Bloc Québécois fundraising

The Bloc, its leader, and their subsidies

Two things, both Bloc-related:

1) Turns out those rumours Gilles Duceppe was planning on stepping down tomorrow weren’t true after all. How do you mend a broken (Conservative) heart?

2) Last week, former Mulroney adviser Andrew Stark wrote that the federal government should modify the per-vote party subsidy program to cut out the Bloc’s funding.

You have to admire Stark’s honesty in framing his proposal as an explicit attack on the Bloc: “As long as the Bloc Québécois holds a lock on 40 to 50 seats in Parliament, neither of the two main political parties will have an easy time winning a majority.” Fittingly, Stark’s plan would cripple the Bloc’s finances while leaving the other parties’ perfectly intact.

This week, the Conservative Minister for Democratic Reform, Steven Fletcher, tells The Hill Times he agrees with Stark. Fletcher would, in fact, go further and shutter the program entirely, as the Conservatives tried to do late last year.

I’m a little surprised at how quickly the idea of a government kneecapping one or all of the opposition parties by changing their funding model has gone from being unpalatable partisan trickery to respectable policy. Even though putting the idea forward last November almost cost them their government, whatever the Conservatives have done since then to keep it afloat appears to have worked as well as they could have hoped. Sure, Duceppe has since shot back at Fletcher. But the usual suspects—including the types who get embarrassingly excited about a “scandal” involving a wafer—haven’t said much about either Stark’s or Fletcher’s plans.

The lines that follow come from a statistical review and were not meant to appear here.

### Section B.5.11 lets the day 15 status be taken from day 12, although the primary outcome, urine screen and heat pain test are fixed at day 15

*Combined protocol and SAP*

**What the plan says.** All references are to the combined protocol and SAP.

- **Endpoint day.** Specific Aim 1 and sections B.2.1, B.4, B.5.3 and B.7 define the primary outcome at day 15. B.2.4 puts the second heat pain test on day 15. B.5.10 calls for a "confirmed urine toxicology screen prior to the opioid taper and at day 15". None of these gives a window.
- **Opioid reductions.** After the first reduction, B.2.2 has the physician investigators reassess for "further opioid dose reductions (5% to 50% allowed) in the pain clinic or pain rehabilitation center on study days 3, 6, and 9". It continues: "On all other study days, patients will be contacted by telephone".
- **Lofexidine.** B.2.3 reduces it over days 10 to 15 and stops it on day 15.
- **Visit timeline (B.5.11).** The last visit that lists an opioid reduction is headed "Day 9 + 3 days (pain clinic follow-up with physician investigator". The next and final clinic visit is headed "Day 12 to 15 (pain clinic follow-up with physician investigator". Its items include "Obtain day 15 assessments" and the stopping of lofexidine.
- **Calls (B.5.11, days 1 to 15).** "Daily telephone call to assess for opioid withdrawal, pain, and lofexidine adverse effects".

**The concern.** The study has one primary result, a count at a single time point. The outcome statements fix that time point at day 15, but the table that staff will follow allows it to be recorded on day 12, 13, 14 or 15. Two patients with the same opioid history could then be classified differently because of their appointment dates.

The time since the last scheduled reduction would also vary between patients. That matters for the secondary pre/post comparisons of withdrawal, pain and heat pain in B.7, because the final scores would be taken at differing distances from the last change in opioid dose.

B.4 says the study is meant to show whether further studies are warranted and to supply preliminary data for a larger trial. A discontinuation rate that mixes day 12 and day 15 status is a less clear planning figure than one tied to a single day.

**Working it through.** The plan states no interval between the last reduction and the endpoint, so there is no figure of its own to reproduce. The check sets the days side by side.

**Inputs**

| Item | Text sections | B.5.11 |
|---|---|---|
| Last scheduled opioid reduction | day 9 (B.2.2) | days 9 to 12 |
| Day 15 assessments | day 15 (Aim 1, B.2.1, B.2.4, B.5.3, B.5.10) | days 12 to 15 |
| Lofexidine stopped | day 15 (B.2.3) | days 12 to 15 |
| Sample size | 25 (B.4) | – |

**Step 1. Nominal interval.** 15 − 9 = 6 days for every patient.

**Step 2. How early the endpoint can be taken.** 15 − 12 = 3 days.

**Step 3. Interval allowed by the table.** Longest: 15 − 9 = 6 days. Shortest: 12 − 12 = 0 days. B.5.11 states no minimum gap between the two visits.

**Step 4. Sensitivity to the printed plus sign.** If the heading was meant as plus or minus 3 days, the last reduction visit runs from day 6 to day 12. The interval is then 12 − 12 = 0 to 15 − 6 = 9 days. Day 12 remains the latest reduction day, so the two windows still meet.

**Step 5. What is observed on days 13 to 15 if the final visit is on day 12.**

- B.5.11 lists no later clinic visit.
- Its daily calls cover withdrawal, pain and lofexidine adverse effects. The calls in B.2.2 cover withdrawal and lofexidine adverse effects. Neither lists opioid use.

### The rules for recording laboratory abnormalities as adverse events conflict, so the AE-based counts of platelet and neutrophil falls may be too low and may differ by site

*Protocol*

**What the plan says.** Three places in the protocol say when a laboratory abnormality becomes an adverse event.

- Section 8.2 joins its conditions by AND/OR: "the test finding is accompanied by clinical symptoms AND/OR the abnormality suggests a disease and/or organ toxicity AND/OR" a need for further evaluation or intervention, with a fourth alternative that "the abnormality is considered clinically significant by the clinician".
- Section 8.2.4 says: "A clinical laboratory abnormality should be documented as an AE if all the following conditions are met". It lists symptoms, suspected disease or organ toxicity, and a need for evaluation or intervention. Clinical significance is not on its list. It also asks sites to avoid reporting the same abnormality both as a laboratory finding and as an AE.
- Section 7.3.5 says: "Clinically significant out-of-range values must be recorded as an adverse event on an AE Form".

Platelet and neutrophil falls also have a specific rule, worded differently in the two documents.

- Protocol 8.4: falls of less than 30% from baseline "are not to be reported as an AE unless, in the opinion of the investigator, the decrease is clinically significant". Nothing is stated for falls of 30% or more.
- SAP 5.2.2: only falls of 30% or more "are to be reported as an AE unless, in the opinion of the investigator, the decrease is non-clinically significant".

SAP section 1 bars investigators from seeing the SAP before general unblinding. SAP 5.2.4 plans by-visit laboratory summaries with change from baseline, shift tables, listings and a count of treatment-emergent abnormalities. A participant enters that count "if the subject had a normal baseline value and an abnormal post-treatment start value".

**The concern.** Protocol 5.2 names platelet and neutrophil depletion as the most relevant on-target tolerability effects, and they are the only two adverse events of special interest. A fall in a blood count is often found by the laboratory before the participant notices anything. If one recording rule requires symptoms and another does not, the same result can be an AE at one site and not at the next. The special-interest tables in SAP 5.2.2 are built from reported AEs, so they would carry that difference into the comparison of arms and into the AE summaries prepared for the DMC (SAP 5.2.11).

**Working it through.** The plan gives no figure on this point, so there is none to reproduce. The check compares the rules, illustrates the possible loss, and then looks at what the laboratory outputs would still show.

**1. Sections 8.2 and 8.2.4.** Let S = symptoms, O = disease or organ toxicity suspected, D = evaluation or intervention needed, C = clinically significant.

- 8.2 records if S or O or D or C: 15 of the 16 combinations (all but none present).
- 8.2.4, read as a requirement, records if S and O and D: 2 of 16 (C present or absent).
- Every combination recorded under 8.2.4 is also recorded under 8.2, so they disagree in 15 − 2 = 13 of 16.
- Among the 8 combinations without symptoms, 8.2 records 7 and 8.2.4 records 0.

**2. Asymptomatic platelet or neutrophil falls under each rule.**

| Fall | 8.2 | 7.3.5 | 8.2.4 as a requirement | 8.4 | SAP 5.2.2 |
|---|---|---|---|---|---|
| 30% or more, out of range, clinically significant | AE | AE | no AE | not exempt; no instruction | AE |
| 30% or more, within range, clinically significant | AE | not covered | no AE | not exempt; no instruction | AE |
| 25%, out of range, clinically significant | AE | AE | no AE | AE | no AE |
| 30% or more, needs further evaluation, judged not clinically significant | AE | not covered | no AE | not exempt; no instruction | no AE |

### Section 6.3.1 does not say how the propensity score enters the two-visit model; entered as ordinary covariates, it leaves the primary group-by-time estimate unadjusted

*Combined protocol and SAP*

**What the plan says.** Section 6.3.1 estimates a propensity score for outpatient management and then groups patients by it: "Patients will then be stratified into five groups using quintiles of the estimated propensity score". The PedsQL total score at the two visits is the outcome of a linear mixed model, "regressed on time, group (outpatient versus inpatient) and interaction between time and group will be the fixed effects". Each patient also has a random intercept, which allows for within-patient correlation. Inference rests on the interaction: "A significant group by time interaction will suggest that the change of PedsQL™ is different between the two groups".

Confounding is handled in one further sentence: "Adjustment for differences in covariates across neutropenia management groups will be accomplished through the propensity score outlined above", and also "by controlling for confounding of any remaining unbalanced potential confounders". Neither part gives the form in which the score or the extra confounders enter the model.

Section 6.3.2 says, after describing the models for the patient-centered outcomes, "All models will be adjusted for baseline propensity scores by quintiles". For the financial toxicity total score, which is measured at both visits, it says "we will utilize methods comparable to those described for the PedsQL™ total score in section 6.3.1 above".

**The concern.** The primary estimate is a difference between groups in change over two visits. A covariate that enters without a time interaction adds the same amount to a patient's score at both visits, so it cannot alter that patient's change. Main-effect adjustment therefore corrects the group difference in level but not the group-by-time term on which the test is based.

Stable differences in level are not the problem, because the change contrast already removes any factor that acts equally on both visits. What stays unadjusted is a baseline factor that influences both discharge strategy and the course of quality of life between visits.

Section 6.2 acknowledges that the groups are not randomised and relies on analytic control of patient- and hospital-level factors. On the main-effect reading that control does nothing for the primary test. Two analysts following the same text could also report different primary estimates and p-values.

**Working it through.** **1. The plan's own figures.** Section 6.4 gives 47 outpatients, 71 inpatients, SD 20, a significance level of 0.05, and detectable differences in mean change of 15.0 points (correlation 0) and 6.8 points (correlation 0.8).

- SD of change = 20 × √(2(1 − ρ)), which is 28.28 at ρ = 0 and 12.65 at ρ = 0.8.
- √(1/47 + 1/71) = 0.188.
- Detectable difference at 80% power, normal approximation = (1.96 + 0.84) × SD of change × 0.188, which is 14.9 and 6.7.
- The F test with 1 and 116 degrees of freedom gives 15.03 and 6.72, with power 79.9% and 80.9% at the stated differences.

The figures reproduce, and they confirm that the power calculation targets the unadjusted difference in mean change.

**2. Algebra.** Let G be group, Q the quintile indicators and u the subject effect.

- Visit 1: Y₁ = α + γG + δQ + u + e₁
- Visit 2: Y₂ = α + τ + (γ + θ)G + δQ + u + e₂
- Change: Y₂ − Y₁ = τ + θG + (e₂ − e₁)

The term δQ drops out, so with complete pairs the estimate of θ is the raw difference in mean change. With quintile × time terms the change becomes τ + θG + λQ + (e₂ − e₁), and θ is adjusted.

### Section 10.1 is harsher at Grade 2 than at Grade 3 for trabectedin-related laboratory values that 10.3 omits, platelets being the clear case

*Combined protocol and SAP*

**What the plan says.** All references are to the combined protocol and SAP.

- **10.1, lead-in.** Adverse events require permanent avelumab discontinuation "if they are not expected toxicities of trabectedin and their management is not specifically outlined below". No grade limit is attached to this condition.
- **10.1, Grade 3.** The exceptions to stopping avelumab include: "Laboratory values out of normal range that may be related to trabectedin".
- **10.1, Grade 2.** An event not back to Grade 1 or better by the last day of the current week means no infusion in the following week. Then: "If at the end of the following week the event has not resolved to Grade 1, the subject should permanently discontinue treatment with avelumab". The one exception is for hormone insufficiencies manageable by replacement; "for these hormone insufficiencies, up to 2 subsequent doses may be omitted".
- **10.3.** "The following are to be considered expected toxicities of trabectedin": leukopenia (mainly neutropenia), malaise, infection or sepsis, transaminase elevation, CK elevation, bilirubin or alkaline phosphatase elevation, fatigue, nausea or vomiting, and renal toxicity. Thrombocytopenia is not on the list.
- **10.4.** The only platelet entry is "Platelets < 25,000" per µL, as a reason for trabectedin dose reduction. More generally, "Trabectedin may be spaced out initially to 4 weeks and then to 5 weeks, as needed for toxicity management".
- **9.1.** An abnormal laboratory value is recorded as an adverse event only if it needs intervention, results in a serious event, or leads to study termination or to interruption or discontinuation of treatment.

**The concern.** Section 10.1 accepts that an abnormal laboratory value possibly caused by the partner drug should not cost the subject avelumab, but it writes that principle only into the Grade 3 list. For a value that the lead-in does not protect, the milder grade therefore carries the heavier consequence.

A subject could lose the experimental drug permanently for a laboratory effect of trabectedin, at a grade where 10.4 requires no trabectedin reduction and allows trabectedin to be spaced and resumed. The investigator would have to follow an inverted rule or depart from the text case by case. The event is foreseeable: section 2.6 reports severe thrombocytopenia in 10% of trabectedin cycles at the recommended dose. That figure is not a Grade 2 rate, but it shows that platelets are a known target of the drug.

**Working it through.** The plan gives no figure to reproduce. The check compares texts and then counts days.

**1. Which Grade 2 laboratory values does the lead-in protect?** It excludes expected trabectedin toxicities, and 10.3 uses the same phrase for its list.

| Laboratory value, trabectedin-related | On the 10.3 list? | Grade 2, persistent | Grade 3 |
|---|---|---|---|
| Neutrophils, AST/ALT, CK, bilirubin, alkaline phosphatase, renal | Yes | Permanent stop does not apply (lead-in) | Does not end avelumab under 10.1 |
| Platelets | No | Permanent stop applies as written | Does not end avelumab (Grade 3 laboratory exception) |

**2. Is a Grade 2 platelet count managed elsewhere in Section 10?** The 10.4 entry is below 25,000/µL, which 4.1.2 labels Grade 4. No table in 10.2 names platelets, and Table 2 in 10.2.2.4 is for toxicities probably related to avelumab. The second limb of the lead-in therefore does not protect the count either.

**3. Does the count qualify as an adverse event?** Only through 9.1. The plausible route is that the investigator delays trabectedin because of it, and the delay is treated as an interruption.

Is everyone just resigned to the idea the subsidies are doomed?

[Photo lifted from dougsamu’s Flickr page]

Why Charest should be annoyed with Ottawa for threatening the Bloc

Turns out Canada’s Machiavellian genius of a prime minister can be pretty crass after all. (Colour me surprised.) Before the election, Stephen Harper viewed the global financial crisis as little more than a “good buying opportunity.” But now that we’re in a full-blown “technical” recession, Harper’s got more than his mother’s stock portfolio on his mind. Never one to pass up an opportunity to kick the legs out from underneath his political opponents, Harper figures he can use the time he won’t be spending coming up with a stimulus package to defend a move to bankrupt the opposition as a cost-cutting measure. (Think of the trips Conservatives officials will be able to make with an extra $30-million kicking around!)_